For DiCaprio, it was Titanic. For Scarlett Johansson, it was Lost in Translation. Since 2003, when Pixar cast a clownfish in the lead role of one of its blockbuster animated films, dive guides and instructors the world over have been inundated with requests to 'find Nemo.' Luckily, these brilliantly bold fish rarely wonder far from home, which, coupled with their vivid orange colour, makes them a breeze to locate.

Yet not all is as it seems in the world of the clownfish. These remarkable little fish hate the limelight and are no strangers to defending their territories, while their domestic arrangements have raised a few eyebrows among Finding Nemo fans. So, without further ado, discover ten fascinating clownfish facts about the ocean's most famous fish.


1. Clownfish Are Anemonefish

Clownfish, also known as clown anemonefish, are one of thirty different species of anemonefish. As their name implies, anemonefish live in close proximity to a host anemone, taking advantage of its venomous tentacles for protection against predators.

2. Clownfish Are Easy to Spot

As one of the more distinctively dressed reef dwellers, clownfish are hard to miss. Their bright orange bodies feature three white bands with a black outline, while their fins and tail have a thin black margin. This lack of camouflage, coupled with their penchant for living in shallow anemones, makes them one of the easier reef fish to spot and identify. On the surface, this is an obvious clownfish fact. However, beware of imposters on the reef…


3. Clownfish Have Doppelgangers

Clownfish (Amphiprion percula) are very often confused with false clownfish (Amphiprion ocellaris). At first glance, they look almost identical, however, false clownfish have thinner black bands between their orange and white stripes.

4. Give and Take

Clownfish know the value of a good partnership and share a symbiotic relationship with their sea anemone. You will know from our first clownfish fact that anemonefish stingers offer protection. In return, the clownfish uses its bright colours to lure dinner - usually smaller fish - to the anemone's stinging tentacles. The anemone also gets a cleaning service and benefits from the nutrients in clownfish number twos.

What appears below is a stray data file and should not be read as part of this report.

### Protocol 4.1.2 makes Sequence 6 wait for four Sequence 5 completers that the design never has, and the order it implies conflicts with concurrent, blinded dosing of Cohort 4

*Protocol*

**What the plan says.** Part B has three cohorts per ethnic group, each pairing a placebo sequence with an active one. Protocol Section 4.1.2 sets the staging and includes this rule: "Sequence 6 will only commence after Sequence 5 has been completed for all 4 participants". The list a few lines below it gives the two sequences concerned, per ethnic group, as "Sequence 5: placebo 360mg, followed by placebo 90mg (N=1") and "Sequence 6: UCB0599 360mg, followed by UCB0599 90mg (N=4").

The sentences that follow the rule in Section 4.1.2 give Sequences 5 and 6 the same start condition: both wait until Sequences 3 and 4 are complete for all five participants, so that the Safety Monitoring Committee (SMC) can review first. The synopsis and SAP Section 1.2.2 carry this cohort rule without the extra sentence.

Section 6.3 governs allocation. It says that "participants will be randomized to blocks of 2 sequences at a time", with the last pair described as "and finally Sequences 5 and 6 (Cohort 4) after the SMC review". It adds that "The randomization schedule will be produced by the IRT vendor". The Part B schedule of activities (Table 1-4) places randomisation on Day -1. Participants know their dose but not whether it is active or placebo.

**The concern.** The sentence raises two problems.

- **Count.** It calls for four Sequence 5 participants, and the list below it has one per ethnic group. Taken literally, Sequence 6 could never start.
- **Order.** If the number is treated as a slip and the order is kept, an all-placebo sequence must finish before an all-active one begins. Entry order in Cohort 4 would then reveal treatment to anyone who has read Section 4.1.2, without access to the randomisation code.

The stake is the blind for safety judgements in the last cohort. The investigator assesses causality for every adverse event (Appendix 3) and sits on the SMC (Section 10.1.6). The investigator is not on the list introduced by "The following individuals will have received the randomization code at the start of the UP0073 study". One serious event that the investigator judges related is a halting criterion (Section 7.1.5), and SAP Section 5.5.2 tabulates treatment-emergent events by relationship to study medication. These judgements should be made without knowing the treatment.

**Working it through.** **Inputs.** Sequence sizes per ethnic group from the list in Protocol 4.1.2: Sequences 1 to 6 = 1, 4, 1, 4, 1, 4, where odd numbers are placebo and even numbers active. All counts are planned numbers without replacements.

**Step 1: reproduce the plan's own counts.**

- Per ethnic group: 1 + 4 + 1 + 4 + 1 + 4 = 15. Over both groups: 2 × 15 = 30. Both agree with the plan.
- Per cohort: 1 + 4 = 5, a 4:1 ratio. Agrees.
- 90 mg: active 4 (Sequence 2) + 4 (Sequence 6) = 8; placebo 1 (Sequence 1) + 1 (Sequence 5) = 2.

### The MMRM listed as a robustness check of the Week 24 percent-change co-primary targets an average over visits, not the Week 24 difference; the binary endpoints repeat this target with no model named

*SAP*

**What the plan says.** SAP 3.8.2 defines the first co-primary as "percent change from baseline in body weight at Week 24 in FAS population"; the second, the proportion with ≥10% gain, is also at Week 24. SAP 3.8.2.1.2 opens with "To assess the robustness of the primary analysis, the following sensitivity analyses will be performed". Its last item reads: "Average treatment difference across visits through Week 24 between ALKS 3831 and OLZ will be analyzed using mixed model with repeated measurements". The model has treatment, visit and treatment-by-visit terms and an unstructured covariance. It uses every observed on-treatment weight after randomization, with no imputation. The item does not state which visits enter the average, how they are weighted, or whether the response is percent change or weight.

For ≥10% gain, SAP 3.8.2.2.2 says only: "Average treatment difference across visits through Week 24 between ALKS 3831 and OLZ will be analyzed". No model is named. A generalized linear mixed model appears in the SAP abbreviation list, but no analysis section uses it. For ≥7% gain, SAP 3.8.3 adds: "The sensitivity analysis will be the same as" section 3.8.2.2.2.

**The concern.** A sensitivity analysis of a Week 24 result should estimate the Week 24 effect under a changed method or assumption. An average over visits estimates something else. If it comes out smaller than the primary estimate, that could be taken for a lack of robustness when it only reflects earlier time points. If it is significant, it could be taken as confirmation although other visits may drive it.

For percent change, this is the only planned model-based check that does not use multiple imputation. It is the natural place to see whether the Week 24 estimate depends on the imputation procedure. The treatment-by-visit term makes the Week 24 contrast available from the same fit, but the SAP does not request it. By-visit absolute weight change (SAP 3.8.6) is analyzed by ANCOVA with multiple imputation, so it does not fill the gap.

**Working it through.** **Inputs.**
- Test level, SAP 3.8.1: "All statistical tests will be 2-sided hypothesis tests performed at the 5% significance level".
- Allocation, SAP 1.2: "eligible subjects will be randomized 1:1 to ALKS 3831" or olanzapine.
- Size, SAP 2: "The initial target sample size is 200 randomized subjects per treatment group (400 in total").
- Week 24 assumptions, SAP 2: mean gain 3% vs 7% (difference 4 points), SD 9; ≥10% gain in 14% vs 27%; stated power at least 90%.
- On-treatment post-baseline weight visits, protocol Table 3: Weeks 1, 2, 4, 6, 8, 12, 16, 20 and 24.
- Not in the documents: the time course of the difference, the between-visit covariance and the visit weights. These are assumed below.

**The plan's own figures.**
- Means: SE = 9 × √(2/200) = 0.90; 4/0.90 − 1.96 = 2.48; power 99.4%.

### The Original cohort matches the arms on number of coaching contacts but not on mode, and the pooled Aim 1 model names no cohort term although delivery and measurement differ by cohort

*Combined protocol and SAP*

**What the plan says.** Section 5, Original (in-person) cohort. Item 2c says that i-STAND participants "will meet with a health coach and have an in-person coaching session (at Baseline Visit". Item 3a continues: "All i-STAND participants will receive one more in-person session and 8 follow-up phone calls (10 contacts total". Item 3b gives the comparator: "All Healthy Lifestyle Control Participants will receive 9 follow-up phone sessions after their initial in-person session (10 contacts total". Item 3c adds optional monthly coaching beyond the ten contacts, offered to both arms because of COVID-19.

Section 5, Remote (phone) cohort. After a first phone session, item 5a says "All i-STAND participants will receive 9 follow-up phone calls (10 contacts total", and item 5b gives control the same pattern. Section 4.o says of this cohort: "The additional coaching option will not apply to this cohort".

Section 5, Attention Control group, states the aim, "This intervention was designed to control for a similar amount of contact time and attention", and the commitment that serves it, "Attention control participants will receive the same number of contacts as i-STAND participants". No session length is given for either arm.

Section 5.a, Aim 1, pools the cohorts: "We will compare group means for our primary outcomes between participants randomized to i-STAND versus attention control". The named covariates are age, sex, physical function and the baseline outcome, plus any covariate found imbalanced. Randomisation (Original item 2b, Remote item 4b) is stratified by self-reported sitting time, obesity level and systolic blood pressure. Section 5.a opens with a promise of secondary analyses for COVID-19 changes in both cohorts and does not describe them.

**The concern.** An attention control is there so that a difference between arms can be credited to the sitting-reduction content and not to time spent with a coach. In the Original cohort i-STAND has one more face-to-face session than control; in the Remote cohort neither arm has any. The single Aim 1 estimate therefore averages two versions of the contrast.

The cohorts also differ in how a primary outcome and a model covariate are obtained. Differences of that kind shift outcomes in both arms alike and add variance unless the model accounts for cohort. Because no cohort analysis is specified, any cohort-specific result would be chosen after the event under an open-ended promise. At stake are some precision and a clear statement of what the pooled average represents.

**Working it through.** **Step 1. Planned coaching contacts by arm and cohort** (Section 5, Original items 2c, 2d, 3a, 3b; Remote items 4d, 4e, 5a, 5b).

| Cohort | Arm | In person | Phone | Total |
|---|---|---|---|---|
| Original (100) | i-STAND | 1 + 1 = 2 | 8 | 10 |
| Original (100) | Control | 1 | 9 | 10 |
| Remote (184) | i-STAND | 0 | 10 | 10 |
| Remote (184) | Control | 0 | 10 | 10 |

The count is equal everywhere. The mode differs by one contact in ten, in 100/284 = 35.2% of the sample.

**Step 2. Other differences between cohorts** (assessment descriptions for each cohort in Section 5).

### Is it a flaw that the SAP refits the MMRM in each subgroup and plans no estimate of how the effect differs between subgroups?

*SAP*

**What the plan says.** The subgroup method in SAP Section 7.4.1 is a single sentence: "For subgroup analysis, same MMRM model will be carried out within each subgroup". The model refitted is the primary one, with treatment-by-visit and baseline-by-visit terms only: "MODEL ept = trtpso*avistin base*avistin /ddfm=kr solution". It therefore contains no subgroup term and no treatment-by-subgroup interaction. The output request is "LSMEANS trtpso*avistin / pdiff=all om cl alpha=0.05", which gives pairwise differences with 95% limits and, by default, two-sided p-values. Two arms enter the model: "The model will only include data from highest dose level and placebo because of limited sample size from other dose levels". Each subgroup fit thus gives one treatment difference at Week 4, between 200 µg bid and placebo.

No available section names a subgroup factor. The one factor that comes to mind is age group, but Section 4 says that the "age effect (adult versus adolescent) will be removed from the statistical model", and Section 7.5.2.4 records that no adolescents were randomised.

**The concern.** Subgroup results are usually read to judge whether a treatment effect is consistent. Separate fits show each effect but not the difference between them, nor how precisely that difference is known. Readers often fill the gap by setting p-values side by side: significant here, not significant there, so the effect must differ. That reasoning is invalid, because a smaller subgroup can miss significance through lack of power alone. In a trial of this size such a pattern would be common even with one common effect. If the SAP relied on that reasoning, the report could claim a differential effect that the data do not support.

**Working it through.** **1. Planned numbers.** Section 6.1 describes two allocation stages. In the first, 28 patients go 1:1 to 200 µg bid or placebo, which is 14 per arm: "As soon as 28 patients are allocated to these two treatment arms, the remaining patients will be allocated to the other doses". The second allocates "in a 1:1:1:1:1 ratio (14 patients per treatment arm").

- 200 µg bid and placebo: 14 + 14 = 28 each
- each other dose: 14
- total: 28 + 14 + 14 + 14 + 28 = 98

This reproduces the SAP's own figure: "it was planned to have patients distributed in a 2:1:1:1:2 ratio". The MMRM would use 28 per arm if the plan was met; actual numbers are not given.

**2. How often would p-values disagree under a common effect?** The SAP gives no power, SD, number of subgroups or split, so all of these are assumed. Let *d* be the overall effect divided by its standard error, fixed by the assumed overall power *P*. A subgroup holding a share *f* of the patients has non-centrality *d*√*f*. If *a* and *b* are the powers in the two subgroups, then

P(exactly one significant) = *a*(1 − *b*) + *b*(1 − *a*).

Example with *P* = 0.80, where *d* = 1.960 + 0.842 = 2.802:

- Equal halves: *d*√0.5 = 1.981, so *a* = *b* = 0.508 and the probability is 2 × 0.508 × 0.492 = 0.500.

5. Clownfish Are Hermaphroditic

Within a clownfish colony, the largest fish is female, whereas the rest of the smaller fish are all male. Within the males, the largest one will assume the role of breeding male. However, if anything happens to the female, the breeding male will permanently change sex to become the matriarch.

6. How Clownfish Reproduce

As with many fish, the male takes a leading role in raising offspring. Before spawning, the male will prepare a nest by clearing a spot of bare rock near the base of the anemone. He will then encourage the female to lay her eggs before he passes over the eggs to fertilise them. Once fertilised, the male assumes the role of vigilant protector, fanning the eggs with oxygen-rich water until they hatch and flee the nest.


7. Clownfish Are Feisty

They may be small, but they're not shy! Clownfish are prepared to defend their host anemone and their nest, and should you get too close for comfort, they won't hesitate to give you a little nip. But fear not, their bites are harmless to humans. Take is as their gentle reminder and grant the little fellas some peace.

8. Clownfish Are a Social Bunch

Clownfish love a chinwag and communicate by slamming their teeth together to make a series of popping and cracking noises. Researchers have also found clownfish make clicking noises to larger males and a pop to smaller fish, indicating all this chit-chat might be to do with asserting dominance.


9. Clownfish Are Popular Aquarium Pets

Thanks to Finding Nemo, clownfish are some of the most popular aquarium pets, despite the film's message about the negative impact caused by capturing clownfish and other reef fish.

10. Clownfish Are Camera Shy

Clownfish are excellent at frustrating underwater photographers. Notoriously hard to capture, they seem to watch a photographer's trigger finger and have a habit of turning away at the very last moment.

The key to a successful clownfish photo shoot is patience. Take time to watch their movements, allowing you to better anticipate when they will turn towards the camera. Also, finding clownfish whose host anemone has closed provides a slight advantage as they tend to be less active. Plus, the vivid blue underbelly of an anemone makes a marvellous backdrop.

The best places for capturing stunning clownfish are warm tropical destinations with house reefs. The shallow nature of house reefs - like Wakatobi in Indonesia, Dauin in the Philippines or Hurghada on Egypt's Red Sea - means you can spend plenty of time with your clownfish, without worrying about air consumption and no-decompression limits.

If you enjoyed this blog, you may also like: Top Ten Seaweed Facts, Top Ten Mako Shark Facts and Top Ten Dolphin Facts.